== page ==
This study aims to evaluate and compare the degree of medication adherence in hypertensive patients in primary, secondary and tertiary healthcare settings in Islamabad. Previously, three studies were conducted in different tertiary care hospitals in Pakistan to evaluate adherence to medication in hypertensive patients. Of these three studies, two used unvalidated questionnaires to assess medication adherence and had too small sample sizes to draw any meaningful conclusions.18,19 The largest study of the three was conducted in 2005 in the city of Karachi in a large tertiary care private hospital, and consisted of 460 hypertensive patients. The Morisky, Green, Levine Medication Adherence Questionnaire20 was used to assess adherence.17 Hypertension is managed primarily in primary care. In Pakistan, 85% of patients visit primary healthcare facilities for treatment, whereas only 15% of patients visit tertiary care hospitals.21,22 To date, no study has been conducted in Pakistan to assess the degree of medication adherence among hypertensive patients attending primary and secondary care. To fill this research gap, this study was designed to gather a better understanding of the prevalence of and barriers to medication adherence across all three tiers (primary, secondary and tertiary) of Pakistan's healthcare system. The results of this study could inform policy makers to help develop policies with the aim of improving medication adherence for hypertensive patients in Pakistan.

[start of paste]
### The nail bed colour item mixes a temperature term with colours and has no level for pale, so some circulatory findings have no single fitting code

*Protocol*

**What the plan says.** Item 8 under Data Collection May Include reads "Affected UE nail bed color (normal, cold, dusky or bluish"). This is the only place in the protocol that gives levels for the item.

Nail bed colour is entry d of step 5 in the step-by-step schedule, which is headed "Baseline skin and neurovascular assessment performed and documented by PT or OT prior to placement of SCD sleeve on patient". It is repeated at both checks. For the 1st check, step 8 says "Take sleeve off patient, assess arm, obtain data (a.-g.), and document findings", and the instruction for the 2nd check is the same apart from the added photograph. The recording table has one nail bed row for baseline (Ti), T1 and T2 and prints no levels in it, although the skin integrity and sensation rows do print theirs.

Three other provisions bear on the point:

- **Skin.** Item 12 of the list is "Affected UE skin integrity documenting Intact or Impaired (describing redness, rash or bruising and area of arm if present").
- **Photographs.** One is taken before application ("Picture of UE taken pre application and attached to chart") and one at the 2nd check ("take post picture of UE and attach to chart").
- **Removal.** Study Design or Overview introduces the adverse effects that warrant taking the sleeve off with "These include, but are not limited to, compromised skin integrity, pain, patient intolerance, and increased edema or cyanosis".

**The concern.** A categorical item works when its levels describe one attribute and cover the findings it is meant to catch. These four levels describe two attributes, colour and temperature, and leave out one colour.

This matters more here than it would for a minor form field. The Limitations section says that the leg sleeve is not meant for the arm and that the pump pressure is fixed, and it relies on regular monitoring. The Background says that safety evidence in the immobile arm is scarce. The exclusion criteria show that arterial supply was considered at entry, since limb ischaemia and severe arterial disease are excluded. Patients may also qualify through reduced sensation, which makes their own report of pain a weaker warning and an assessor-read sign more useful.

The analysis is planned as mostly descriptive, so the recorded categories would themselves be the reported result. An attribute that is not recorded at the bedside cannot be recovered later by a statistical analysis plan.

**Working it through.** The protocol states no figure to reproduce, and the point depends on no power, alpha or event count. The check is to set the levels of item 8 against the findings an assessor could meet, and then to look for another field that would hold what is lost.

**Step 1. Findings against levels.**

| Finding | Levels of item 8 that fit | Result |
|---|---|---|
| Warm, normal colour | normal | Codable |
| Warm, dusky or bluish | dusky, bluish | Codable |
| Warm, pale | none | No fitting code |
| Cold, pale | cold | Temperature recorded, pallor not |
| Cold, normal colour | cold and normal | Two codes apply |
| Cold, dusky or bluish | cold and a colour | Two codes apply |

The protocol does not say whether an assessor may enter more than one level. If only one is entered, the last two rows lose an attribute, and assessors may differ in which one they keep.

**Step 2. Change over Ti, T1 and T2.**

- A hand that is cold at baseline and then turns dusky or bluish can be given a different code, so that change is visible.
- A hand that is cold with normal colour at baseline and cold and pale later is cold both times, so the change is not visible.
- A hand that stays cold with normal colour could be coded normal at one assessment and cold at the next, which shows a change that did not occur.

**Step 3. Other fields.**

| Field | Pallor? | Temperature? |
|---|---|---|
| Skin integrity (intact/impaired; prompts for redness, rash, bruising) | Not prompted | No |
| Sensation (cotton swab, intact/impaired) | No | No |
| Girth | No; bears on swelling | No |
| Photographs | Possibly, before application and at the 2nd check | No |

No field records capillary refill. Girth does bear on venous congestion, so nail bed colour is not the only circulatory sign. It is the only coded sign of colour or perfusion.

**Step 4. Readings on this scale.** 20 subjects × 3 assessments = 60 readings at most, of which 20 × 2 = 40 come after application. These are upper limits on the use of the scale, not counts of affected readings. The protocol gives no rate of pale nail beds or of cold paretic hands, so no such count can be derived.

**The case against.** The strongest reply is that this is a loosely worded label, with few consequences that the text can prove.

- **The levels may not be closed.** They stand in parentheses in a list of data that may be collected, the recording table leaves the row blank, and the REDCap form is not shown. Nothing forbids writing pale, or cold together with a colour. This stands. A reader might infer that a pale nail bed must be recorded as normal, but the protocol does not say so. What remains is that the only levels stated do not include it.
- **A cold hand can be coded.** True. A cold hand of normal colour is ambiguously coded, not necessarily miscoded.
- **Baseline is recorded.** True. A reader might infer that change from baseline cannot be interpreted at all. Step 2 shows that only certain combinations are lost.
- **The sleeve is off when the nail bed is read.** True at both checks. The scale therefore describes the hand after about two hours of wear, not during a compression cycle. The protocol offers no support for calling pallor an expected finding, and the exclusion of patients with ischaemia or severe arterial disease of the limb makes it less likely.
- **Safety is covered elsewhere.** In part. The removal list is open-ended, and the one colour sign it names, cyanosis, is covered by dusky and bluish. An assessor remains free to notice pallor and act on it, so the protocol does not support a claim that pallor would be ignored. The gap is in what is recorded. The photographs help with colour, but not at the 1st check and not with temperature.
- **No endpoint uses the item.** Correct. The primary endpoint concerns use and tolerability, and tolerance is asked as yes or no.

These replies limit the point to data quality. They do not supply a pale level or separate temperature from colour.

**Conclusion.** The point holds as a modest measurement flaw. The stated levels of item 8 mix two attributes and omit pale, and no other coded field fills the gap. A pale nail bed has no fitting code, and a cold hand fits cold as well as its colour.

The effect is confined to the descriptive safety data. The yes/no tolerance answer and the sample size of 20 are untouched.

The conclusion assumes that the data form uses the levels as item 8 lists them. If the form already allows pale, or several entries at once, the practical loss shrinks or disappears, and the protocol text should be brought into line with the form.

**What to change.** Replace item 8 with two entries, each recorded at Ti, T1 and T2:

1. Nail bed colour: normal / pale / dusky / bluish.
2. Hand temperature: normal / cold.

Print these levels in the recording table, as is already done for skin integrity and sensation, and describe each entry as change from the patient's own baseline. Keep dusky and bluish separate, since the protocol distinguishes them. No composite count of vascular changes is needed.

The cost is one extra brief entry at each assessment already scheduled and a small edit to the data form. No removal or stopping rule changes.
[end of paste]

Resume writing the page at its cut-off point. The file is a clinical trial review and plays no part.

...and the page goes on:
Materials and Methods

Ethics Statement

The study was approved by Quaid-i-Azam University Bioethics Committee (vide letter no. BFC-FBS-QAU-2018-108 dated 23/10/2018.) In addition, ethical approval was obtained from the bioethical committees/administrations of the respective healthcare settings where the study was conducted (vide letter no. F.1-1/2015/ERB/SZABMU dated 28/08/2017 and no. CDA/DHS-14(1) (63)/2018/1077 dated: 09/10/2018). A licensing agreement to use the copyrighted MMAS-8 was obtained from Donald E. Morisky (294 Lindura Court, Las Vegas, NV 89138-4632, USA; [email protected]). Both informed and written consent was sought from each participant using a consent form before enrollment in the study. Survey confidentiality and anonymity were assured to all enrolled participants.

Study Settings

This was a multicentre study conducted in one primary, one secondary and one tertiary healthcare setting in Islamabad, the capital of Pakistan. This study was conducted in all three tiers of Pakistan’s healthcare system to enable generalization of the data to the Pakistani population.